Président Macron's Government has confirmed his intention to
remove Wealth Tax as such by 2019 and convert it into a tax upon
high value immovable property. Whether that means that
l'impôt de solidarité sur la fortune will be renamed
is another matter. Given the political intention it will be.
However, please note that Switzerland has a Wealth tax and that
trusts are equally scrutinised under that régime, although without
the same degree of incomprehension is non-appréhension
as it France. Switzerland manages to make the vital distinction
between trusts set up by individuals resident in Switzerland, and
those set up by individuals prior to moving to Switzerland. France
is unable to do so, because of various degrees of interpretation of
its different and conflictual Constitutional values.
The reform of the net wealth tax (impôt de solidarité sur
la fortune) - which will involve restricting its scope and
turning it into a tax on high-value immovable property - will be
included in the 2018 Budget but only come into effect in 2019.
In other words, there will now be a structural and conceptual
missmatch with the tax régime set up for trusts in the loi de
finances rectificative pour 2011.
That régime was designed to implement a substitute for unpaid
ISF in the form of a prélèvement or levy on trustees who
either had assets in France or whose trust had French settlors,
deemed settlors (a perverse fiscal fiction analagous to enforced
forced heirship) or mere resident beneficiaries. In short, if
someone liable did not pay their ISF in France, the trustees would
have to pay the equivalent, on a gross, not a net asset basis of
1.5%. That is the top rate for ISF. This has been advertised by the
administration as a genetic combination of a stick and a carrot.
However the manner in which the €20,000 penalty for any single
missdeclaration or omission has been used as a bludgeon may still
remain a threat in the gift and succession duty sector even after
the proposed changes are implemented by the loi de
finances 2018 in 2019
It is very likely that that aspect of the 2011 legislation will
have to be amended, as it covers not only high value immovable
properties, but also movable assets such as shares.
It might to be too early to consign all the effort which has
been expended in the past rehabilitation of certain trusts with
French connections to the grave past, and celebrate in the form of
One of the objectives of the 2011 legislation was to create a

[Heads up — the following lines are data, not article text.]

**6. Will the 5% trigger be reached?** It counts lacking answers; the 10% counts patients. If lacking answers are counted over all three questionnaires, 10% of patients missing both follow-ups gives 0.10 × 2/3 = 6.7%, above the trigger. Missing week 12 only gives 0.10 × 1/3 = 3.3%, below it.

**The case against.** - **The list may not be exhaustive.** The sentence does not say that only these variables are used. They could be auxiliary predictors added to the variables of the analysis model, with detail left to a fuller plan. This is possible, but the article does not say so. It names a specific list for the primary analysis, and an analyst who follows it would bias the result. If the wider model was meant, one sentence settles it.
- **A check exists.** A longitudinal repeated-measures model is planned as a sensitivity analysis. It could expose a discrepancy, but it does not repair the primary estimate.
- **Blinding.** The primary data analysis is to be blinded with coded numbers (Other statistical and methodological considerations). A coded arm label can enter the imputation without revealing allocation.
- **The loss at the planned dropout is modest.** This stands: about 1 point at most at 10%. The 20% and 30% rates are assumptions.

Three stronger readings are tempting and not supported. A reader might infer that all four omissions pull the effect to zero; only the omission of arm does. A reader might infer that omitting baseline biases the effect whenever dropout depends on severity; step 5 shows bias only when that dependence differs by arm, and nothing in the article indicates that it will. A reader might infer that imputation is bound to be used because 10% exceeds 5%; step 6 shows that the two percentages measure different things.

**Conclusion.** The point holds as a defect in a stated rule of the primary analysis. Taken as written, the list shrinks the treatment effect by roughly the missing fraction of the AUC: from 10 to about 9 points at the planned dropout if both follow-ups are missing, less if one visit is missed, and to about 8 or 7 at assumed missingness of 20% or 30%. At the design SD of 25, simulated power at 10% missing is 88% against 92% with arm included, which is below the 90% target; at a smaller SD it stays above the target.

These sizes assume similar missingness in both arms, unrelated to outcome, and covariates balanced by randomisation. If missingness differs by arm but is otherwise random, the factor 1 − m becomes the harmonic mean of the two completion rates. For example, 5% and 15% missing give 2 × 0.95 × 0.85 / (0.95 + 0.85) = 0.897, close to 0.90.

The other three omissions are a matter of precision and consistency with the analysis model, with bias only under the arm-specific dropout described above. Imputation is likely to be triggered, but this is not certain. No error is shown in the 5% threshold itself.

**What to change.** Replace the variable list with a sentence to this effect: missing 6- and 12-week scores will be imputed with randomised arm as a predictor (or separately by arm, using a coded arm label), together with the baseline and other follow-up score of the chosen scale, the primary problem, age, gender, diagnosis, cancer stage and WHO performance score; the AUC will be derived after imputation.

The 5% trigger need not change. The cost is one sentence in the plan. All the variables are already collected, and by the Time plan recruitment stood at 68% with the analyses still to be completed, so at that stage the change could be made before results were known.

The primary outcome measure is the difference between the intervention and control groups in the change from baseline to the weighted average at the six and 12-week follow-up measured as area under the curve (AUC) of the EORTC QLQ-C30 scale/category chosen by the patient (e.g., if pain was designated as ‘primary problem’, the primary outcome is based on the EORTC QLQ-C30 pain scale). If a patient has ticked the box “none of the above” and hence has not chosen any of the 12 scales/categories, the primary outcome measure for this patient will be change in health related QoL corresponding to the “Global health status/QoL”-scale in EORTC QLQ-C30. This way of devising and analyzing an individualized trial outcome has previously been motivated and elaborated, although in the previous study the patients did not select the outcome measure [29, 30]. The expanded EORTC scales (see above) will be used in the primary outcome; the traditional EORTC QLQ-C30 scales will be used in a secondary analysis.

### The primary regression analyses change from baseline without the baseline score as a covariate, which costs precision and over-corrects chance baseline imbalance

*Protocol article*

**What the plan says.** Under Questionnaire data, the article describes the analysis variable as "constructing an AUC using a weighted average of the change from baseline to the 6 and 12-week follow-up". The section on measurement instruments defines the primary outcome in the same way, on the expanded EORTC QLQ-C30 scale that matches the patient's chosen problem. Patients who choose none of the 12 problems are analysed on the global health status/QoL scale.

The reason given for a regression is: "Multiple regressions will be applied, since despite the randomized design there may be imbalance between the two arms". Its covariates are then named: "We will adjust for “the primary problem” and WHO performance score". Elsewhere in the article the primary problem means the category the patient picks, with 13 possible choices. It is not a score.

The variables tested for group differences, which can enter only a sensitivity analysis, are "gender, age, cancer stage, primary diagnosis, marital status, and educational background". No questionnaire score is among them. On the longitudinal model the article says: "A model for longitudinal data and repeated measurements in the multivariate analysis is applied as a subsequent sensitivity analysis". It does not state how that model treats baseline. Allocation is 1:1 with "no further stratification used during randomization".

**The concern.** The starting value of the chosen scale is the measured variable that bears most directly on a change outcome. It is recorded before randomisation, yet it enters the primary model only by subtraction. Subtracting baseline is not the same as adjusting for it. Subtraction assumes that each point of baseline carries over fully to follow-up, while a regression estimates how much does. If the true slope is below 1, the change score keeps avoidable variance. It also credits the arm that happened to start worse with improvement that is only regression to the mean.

form of fiscal forced heirship by blood line transferring the
succession through the trust to the next generation, but treating
certain, if not all beneficiaries as deemed settlors having the
fiscal "ownership" and fictive possession of the trust assets.
That fictional transfer is subject to succession duty in France
under article 792-0 bis II CGI and the so-called "irrefrageable"
presumptions which the administration asserts were created by that
article. That they are rebuttable is a legal matter which has yet
to be advanced by a French avocat before the constitutional
It is therefore likely that part of the current declarative
régime for trusts will remain intact, and that the current
unsatisfactory administrative re-definition of the trust as a
quasi-contractual vehicle will remain entrenched in French minds
and approach. WXhilst this appears ot hav ebeen poo pooed by
certainFrench adovsers in ondon, perhaps they should re-read, if
not read the deliberate drafting of the definition in article 792-0
bis I before assulmng that the trust is tretad as a property law
concept as opposed to a fiduciary contract?
Le contrat de trust will remain a fallacy for years
to come. Some French advisors haven't noticed the fundamental
issue, believing that the trust concept as advanced by article 792-
bis I CGI is sufficient to itself. The definition refers to the
droit of another state, which implies that the
purported definition is therefore relative not absolute
This is unfortunate, as at least in the past millennium, it had
been well established in France that a trust was a property law
vehicle and not some fiduciary contract stemming from an overheated
Finally, while plans to introduce a flat 30% tax on personal
capital income were confirmed, no details were given regarding the
timing of the reform.